Joseph O. Prewitt Diaz, PhD
September 9, 2011
Cayey, Puerto Rico
In the morning I was awakened by a dog barking in the distance. I had a slight headache, stiff neck, was shaky and hyper-vigilant. The first thing I did was make coffee and check whether the tanks were full of the generator, then I looked at the cuvert where I keep the emergency equipment. As I sat down to take my blood pressure, I realized it was a sunny day and the weather forecast, was not calling for bad weather today or the rest of the weekend. After deep breathing seeveral times I was relaxed enough to reflect on my actions this morning.
I realized that my actions were consistent with traumatic stress reactions, these reactions were due to an event that happened ten years ago. The terrorist attacks of September 11, 2001. Around that time of the year, I always get up experiencing the transitory experience.
My name is Dr. Joseph O. Prewitt Diaz, born in Cayey, Puerto Rico. I am a psychologist specializing in humanitarian assistance. I spent most of my life working on the Disaster Services American Red Cross (ARC). The night before the attack I had returned to my daughter’s in State College, PA for a two weeks leave from my current position as an International Delegate serving as ARC Regional Coordinator for recovery for Central America after Hurricane Mitch.
In my role as Coordinator of Disaster Mental Health within the Disaster Services Human Resources (DSHR) , I was part of the National Team that responded air transportation events. The decade of 1990-1999 I served in many of the traumatic events that would change the way the nation prepares and responds to natural and manmade disasters. Some of these events were Hurricane Andrew, the attack on Murray Federal Building in Oklahoma City, several plane crashes, floods, storms, hurricanes and tornadoes. I felt sure that with the level of theoretical and practical experience I could phase any disaster, do my job and move on.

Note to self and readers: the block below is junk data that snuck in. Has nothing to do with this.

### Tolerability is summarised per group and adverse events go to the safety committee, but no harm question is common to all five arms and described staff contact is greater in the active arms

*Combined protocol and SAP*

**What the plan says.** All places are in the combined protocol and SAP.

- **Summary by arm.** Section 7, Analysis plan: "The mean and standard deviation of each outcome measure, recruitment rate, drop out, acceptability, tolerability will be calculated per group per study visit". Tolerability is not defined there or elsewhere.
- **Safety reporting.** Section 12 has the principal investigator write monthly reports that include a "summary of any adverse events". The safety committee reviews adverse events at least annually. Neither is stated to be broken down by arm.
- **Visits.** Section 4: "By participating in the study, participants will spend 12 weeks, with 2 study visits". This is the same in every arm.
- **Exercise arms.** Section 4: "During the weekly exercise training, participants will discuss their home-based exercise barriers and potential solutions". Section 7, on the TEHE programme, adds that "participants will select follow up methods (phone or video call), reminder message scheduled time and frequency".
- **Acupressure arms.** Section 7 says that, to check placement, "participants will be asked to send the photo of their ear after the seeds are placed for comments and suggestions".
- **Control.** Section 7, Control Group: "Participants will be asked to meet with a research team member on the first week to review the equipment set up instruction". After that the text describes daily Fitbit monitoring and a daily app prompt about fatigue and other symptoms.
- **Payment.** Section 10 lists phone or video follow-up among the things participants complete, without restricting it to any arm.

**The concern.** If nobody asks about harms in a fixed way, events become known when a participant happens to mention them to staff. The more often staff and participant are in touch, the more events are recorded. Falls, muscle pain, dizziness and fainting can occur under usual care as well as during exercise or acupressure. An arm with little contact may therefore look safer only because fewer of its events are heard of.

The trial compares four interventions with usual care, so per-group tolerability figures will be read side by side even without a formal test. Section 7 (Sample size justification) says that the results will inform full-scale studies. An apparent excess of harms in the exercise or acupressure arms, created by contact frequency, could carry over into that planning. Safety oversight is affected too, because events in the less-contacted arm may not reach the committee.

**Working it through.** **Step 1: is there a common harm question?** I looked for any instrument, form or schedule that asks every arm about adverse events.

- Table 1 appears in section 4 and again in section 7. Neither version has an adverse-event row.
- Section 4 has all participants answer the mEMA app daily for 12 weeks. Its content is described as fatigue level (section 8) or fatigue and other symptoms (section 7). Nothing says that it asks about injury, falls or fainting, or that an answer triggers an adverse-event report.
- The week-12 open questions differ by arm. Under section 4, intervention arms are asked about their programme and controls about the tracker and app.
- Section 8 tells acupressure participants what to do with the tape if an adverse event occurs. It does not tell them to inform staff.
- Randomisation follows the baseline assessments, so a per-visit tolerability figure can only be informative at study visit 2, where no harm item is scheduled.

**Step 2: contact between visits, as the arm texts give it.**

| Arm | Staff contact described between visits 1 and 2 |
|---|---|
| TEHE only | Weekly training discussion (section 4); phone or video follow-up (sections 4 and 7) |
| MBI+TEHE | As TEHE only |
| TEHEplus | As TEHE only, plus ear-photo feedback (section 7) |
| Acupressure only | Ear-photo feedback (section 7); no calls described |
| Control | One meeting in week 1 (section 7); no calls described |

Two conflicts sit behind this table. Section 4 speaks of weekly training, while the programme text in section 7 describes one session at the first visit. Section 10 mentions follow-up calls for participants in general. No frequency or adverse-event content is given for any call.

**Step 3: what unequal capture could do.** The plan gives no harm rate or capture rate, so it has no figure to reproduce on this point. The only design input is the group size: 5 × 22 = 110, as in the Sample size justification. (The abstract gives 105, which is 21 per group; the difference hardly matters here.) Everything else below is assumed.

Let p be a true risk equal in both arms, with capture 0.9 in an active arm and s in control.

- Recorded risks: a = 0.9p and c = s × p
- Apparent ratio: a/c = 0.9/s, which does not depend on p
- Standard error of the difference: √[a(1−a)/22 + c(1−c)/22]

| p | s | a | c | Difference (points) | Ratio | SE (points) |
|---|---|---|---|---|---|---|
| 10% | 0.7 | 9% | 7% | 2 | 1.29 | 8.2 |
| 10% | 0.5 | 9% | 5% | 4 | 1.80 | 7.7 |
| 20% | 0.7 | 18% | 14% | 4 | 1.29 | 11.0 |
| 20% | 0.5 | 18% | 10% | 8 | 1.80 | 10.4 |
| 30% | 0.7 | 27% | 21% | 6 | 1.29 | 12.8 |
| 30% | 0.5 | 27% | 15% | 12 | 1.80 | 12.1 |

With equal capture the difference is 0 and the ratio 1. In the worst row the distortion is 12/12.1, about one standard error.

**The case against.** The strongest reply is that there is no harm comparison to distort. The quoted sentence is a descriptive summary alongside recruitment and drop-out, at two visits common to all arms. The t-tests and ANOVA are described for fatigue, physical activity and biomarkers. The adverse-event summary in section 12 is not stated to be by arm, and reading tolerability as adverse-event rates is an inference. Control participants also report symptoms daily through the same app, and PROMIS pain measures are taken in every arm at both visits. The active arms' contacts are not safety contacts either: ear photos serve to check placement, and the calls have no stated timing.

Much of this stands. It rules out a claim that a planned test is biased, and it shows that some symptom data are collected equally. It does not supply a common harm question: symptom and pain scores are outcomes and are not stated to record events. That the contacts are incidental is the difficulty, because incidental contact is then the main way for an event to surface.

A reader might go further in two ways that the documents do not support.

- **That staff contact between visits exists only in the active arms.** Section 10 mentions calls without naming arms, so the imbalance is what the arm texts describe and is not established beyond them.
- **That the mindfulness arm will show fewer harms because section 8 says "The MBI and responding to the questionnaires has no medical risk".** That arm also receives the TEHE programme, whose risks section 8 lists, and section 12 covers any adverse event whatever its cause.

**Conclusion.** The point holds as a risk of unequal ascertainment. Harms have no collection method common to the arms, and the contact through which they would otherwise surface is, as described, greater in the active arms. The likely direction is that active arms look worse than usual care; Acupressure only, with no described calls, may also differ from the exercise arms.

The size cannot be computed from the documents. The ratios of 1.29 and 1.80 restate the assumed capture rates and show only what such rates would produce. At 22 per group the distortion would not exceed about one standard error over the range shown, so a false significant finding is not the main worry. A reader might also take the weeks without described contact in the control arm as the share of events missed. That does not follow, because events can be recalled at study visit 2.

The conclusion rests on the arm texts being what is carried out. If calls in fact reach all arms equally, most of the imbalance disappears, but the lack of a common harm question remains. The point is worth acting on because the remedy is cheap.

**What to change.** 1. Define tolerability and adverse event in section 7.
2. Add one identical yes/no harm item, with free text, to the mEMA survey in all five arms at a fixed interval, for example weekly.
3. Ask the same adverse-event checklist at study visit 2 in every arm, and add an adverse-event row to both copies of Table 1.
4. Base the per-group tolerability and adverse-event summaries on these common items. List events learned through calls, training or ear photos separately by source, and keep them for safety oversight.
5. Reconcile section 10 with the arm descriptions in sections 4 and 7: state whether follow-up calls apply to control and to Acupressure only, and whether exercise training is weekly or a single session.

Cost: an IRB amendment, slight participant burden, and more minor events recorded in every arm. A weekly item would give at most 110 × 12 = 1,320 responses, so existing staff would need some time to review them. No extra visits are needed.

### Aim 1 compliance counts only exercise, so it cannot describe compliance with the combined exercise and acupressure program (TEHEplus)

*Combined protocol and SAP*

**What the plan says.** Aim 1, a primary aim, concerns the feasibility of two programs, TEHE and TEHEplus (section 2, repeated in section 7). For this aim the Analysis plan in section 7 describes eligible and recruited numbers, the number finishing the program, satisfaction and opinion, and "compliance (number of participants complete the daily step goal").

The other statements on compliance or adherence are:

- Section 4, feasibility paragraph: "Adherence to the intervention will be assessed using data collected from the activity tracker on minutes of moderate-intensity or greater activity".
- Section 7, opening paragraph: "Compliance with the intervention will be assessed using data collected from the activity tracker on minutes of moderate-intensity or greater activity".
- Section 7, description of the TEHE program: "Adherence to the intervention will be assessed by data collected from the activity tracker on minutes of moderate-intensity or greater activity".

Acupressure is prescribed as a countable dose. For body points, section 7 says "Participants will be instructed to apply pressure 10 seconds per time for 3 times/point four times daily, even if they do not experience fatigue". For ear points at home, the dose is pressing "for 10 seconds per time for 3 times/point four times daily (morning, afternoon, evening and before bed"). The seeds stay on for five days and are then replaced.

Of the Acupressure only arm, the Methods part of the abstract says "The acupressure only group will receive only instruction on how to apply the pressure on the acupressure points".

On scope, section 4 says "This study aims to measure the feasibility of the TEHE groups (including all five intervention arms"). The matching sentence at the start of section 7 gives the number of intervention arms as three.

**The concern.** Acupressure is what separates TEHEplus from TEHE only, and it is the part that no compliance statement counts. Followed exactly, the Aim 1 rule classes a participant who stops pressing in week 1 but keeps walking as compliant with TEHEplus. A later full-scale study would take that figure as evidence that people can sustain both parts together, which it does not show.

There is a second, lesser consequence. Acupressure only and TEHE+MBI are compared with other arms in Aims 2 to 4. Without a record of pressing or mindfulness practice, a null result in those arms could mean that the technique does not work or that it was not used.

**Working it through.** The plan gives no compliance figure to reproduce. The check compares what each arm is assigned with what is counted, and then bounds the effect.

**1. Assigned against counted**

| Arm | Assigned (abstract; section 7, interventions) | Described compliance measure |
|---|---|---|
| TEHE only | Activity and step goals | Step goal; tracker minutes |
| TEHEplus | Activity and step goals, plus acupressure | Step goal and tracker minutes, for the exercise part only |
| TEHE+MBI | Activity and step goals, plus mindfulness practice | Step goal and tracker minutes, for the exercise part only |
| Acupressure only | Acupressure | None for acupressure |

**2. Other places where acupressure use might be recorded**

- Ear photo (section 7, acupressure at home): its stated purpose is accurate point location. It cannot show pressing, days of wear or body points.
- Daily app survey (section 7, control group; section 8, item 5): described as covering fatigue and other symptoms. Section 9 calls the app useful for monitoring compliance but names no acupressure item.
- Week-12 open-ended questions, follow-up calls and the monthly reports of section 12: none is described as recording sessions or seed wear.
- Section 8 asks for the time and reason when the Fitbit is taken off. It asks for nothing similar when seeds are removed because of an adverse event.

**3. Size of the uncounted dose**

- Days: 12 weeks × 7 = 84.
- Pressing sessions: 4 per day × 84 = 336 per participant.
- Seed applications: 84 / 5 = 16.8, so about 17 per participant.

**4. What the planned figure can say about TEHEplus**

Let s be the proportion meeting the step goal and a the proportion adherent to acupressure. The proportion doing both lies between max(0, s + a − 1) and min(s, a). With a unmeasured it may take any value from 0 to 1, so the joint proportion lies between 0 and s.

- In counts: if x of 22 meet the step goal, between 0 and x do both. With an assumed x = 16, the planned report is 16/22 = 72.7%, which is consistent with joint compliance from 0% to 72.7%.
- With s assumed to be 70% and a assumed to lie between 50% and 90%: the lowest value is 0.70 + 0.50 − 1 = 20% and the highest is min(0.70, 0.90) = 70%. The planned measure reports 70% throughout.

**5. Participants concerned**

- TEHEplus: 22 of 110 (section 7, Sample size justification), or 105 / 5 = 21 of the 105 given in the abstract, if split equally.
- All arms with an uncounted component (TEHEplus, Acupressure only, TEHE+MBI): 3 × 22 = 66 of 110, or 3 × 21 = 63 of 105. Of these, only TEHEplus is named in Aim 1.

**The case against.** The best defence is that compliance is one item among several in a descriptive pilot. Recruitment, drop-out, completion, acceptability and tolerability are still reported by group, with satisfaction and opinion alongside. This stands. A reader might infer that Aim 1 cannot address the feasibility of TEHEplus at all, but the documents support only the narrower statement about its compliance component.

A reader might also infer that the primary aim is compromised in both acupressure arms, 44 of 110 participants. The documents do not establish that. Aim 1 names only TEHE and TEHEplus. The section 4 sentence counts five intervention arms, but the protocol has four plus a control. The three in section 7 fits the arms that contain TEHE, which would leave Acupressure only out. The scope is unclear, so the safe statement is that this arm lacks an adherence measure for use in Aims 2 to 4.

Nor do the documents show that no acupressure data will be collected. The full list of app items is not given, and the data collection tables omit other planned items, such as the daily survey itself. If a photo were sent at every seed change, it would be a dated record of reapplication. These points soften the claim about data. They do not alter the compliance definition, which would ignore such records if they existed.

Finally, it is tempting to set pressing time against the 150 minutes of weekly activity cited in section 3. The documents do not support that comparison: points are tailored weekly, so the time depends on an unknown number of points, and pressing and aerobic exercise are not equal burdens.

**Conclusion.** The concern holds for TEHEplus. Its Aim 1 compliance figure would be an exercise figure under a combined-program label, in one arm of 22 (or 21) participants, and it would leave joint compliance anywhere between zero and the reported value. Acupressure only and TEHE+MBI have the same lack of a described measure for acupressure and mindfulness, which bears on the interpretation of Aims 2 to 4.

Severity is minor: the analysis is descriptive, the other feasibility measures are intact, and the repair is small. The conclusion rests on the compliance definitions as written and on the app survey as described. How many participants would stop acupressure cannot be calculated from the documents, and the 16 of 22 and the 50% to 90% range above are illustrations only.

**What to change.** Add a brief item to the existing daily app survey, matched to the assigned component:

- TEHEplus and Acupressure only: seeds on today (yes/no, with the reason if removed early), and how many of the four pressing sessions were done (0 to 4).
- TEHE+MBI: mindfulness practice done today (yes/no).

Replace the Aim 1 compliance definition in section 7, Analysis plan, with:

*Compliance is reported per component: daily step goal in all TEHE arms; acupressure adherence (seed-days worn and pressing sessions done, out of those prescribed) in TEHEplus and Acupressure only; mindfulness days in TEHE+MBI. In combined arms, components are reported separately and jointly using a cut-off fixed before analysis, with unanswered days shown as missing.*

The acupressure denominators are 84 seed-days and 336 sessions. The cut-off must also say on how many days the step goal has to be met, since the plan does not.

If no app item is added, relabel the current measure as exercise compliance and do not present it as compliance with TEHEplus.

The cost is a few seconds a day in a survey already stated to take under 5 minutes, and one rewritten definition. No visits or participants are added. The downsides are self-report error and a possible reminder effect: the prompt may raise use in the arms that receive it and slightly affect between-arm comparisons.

That night (Sept 10th) my daughter and I sat down to plan my days. The next day I had to drive her to work, pick up a prescription, take the car to change two tires and meet for lunch. I took her to work, and when I arrived at the pharmacy I saw on a TV a plane hitting one of the Twin Towers in New York. I remember I told the pharmacist "this movie is very realistic what it is called" the man looked at me with a dull expression, and said “that not a movie it is an accident: a plane crashed into the twin towers" and continued to fill the prescription, a few moments after the second plane crashed. Not sure of what I had seen, I called the Headquarters of the Red Cross in Washington to ask what was going on, the voice at the other side answered, "seems to have been a fatal plane crash in New York, give me your phone number in case we need you." I called my boss in International Services and I he told me "this is an accident, do not think you need, just relax on your holiday, thanks for checking in."
When I reached the garage, I noticed a commotion in the waiting room. No one was attending the reception desk, all customers and employees were glued to the television. No sooner had the door open when I received a call from my daughter, she said "Dad, America is under attack, a plane just crashed into the Pentagon and I can not find Joito and Jerry." I told her not to worry that I would get in tuch with them, I commented that maybe this was a drill. Several days later I learned that my son and brother had gone unscathed from such ominous event.